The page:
“Just Chill – Hot or Not” Tomato and Chilli Chutney
This tomato and chilli chutney isn’t just a normal chutney one can buy in the supermarket. It’s a real produced with love product, made by the sister-in-law of my friend Gigi. We got it from her once as a present, and since that day it’s always in our fridge! Rix Wellman (my friend’s sister-in-law) is a painter, sculptor and artist, and also knows how to cook! This delicious tomato and chilli chutney is a favourite in our house and we use it especially with braai meats, for example with steak, chicken and lamb chops. But you can also use her chutney on top of sandwiches, small snacks, and as a dip sauce. Here you’ll find more information about Rix’ art, her upcoming exhibitions (her work is beautiful!) and one can always try to find out whether he has some more homemade tomato-chilli chutney on stock…
Mama O’s Premium Super Spicy Pepper Sauce
Warning: be careful with this stuff… Yes, it is spicy… The first time I tried this Mama O’s Premium Pepper Sauce I thought the words ‘Super Spicy’ on the label were a bit overdone. Like a warning for people who never eat chilli. Well, I was wrong. I do eat chilli, sambal, peri-peri and other hot sauces, but this is a whole other story. Man, this is spicy! So my first encounter (read: a full teaspoon, or maybe more, almost pure) with this paste wasn’t the best. Now I know how to use it, I love it! The paste is based on a traditional Korean family recipe, named after mother and inventor of the food recipes: “Mama O”. The owner, son of Mama O, started his successful business in 2008 and works from Brooklyn, New York City. Mama O’s pastes and other products (for example Kimchi) are produced in small batches, with all natural ingredients and no artificial preservative. Usually you can keep it after opening in your fridge for about 6-8 months. Find out more about this extremely spicy, but great Mama O’s sauce, Kimchi and paste here.
Simply add some fresh chilli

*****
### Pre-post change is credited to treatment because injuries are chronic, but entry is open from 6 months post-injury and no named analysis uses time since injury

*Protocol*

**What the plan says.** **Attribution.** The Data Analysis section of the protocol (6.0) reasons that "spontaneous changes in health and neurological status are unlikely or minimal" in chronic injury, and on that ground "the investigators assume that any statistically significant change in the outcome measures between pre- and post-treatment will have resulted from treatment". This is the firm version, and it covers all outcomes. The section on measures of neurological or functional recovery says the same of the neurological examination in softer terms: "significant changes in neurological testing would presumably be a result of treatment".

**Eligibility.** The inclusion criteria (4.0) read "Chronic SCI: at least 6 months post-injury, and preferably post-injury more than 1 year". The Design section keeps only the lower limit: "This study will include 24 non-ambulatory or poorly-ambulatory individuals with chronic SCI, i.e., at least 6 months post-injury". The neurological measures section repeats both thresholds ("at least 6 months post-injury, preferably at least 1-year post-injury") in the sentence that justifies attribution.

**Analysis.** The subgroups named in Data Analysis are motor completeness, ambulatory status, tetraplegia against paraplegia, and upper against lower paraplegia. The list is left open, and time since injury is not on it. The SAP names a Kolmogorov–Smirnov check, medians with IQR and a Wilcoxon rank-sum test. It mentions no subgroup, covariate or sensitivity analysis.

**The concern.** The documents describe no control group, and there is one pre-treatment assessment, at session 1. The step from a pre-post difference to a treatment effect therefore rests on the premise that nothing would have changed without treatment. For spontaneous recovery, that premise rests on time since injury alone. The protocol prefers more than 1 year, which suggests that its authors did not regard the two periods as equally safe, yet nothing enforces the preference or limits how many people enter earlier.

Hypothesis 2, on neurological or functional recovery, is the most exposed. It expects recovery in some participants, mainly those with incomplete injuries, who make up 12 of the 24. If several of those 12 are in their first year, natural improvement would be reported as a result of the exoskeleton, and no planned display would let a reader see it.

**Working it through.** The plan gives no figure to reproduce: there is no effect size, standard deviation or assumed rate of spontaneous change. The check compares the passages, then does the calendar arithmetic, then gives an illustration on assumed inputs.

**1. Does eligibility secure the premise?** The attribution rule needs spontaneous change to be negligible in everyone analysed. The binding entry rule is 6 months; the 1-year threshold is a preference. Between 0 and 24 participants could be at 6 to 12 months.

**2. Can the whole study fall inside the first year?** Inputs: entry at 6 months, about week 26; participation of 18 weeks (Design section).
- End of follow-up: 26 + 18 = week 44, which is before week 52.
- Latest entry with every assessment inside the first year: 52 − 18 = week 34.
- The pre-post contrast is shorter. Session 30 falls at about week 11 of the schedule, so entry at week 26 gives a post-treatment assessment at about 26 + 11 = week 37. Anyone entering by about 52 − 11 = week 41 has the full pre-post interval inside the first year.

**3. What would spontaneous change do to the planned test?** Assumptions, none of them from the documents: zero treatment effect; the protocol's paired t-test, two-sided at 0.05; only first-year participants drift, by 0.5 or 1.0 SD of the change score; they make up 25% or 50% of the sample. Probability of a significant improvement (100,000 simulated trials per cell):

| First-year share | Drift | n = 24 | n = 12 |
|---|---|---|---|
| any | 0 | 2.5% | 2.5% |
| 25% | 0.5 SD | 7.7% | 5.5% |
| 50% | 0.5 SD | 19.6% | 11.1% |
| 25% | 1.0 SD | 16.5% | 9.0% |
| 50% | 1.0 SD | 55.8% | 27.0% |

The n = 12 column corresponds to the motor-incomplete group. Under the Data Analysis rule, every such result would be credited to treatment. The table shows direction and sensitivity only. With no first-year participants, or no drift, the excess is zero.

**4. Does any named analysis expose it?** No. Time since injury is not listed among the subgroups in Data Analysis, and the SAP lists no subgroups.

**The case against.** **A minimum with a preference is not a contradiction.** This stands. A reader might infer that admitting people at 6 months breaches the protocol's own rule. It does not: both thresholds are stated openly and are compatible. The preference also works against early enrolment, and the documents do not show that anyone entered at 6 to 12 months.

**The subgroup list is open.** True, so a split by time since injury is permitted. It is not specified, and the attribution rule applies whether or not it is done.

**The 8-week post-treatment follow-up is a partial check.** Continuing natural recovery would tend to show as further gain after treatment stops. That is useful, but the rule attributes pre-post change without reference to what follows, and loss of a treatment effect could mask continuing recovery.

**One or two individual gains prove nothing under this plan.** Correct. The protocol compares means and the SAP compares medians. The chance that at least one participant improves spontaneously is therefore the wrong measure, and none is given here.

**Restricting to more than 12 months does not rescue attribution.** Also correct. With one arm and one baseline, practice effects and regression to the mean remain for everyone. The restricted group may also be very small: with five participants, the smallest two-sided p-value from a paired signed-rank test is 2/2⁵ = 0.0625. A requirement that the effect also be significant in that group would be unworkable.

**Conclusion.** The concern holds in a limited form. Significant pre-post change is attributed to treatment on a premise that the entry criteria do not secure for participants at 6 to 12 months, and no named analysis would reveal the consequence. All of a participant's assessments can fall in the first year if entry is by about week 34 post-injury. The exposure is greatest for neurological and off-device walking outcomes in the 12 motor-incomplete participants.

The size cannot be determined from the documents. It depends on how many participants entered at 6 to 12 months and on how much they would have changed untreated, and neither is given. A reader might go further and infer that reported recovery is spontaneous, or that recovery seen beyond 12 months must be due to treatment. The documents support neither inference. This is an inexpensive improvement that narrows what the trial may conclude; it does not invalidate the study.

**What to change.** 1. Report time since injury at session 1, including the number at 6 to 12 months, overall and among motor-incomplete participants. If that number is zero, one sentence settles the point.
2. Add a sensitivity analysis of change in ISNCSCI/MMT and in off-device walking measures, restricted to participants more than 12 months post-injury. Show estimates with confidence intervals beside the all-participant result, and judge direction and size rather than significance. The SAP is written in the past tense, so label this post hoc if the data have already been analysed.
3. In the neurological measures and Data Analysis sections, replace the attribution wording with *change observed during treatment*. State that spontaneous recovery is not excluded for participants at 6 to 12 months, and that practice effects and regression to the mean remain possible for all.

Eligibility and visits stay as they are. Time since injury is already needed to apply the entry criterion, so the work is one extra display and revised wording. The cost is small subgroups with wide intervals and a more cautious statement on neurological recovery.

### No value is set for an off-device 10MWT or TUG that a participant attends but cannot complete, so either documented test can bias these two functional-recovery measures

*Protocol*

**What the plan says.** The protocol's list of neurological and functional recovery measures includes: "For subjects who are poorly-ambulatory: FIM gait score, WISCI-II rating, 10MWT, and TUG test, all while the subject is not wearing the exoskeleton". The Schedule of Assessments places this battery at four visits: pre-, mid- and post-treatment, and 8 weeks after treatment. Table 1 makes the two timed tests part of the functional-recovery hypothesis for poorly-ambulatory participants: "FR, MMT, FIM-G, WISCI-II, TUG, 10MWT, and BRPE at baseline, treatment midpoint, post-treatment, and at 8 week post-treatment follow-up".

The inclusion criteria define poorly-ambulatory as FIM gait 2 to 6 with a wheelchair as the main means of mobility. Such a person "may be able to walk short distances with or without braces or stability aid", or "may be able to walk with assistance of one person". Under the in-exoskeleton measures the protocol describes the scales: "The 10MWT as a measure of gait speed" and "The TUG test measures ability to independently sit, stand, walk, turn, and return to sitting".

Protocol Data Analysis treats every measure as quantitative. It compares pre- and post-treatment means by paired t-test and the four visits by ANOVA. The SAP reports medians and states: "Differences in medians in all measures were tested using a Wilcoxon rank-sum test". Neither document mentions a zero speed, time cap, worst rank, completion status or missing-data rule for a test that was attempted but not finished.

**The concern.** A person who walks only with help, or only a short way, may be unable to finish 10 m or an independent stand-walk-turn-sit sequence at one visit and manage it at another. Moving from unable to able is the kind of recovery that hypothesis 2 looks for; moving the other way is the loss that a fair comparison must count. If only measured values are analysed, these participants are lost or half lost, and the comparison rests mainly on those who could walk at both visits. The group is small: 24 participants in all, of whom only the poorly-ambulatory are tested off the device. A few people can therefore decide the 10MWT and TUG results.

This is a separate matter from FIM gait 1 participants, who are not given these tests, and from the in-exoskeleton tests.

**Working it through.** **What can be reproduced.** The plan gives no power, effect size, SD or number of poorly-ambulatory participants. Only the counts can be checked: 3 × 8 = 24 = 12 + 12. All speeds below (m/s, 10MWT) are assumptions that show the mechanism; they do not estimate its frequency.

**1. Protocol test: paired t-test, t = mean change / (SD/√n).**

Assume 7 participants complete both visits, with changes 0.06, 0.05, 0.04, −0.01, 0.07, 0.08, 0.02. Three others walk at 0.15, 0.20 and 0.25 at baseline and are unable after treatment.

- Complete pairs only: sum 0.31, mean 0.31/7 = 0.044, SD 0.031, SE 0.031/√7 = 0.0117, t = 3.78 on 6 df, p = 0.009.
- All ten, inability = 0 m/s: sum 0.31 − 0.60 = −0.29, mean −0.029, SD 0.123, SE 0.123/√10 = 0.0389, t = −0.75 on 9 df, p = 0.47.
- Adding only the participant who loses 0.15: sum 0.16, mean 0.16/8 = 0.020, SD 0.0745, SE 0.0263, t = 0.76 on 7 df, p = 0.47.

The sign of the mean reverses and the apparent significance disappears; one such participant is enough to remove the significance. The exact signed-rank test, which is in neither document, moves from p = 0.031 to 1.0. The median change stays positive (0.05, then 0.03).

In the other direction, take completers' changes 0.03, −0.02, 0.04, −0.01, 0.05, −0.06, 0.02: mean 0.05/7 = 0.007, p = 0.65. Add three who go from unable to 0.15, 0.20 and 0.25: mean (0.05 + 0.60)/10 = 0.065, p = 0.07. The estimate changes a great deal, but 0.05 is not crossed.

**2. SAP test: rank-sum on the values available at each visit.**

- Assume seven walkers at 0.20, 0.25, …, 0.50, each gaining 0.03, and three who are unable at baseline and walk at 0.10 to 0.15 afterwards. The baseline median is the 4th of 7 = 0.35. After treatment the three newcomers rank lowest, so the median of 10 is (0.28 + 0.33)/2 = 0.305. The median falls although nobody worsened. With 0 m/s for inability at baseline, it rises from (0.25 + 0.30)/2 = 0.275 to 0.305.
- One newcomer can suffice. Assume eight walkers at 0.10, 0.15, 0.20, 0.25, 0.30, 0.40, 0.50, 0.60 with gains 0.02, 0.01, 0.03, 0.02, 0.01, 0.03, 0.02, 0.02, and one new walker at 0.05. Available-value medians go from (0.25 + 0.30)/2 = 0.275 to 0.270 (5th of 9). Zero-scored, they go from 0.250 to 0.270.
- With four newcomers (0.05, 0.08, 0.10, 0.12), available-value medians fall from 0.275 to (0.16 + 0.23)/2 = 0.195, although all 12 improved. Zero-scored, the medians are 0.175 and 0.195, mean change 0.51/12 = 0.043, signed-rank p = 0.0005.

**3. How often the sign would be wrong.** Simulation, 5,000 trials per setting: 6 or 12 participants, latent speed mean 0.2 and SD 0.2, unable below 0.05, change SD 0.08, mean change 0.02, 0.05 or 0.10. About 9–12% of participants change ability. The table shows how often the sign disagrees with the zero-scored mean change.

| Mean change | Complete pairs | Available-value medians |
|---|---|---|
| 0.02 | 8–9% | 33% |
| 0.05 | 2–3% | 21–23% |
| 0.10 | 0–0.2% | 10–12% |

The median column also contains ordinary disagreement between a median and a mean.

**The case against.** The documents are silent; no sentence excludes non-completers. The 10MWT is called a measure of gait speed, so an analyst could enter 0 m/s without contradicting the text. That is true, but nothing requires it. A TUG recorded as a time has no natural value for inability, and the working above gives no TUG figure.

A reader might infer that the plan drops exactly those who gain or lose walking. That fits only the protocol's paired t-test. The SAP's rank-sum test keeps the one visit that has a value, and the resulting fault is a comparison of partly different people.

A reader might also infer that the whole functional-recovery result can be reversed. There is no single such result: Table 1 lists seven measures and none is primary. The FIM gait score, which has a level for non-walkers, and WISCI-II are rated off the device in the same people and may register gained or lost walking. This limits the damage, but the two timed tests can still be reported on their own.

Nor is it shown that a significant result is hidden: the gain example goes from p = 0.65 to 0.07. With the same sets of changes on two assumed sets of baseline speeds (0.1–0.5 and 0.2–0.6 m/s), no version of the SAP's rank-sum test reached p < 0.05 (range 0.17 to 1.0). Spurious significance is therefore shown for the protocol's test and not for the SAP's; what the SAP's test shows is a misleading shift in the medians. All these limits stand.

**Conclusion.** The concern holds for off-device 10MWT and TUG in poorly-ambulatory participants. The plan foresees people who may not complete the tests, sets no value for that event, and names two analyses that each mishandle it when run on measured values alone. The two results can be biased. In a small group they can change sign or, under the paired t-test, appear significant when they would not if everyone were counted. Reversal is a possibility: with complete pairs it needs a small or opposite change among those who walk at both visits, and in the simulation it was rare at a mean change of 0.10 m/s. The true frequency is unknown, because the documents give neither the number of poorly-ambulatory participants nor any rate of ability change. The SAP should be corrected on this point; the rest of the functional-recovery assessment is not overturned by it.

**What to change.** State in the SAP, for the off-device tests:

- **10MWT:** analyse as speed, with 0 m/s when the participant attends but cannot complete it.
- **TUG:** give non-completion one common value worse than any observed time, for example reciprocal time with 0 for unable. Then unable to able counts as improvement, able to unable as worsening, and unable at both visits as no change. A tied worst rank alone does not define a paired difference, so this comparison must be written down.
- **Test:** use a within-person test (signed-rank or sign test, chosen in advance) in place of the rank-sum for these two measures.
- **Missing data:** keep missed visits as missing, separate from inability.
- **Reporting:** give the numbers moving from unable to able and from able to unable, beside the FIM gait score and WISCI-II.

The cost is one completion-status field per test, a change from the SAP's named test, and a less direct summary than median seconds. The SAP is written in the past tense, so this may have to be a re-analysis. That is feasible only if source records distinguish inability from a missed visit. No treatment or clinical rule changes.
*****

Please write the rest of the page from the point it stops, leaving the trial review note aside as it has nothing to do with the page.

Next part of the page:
I know all these sauces, chutneys and pastes are super delicious, simple, quick and ready to use, but although they are quite naturally produced, they still do contain some sugar, salt or other (not so healthy) ingredients. If you’d like to add some spice to your food but without the ready to eat sauces, simply add some chopped fresh chillis to your food. With or without the seeds, mixed with olive oil and garlic or just plain. Perfect with curries, soups, rice, pasta dishes and Mexican food.
Mustard is always a winner in the kitchen. To cook with, or to serve with food. I eat mustard with lots of food: cheese, tomato, German Bockwurst, braai sausages, steak, as ingredient in sauces, on top of my roasted chicken, in a vinaigrette, together with a fillet of Kingklip with capers and butter, in meatloaf, with salami and on top of a salmon and cucumber sandwich. I use and eat a lot of mustard! If I had to choose just 10 ingredients in the kitchen I should cook the rest of my life with (silly challenge, and hopefully it never happens), there is a big chance that mustard will be one of them! My favourite mustards are the French Maille (both the Traditional Dijon as the Wholegrain) or the spicier German mustard.
So…. don’t wait any longer… go to the kitchen, cook… and Spice up your life!
*Note: I have not been asked, payed or invited to write about these products. It was my own idea. All photos are mine and made with a Canon EOS M camera.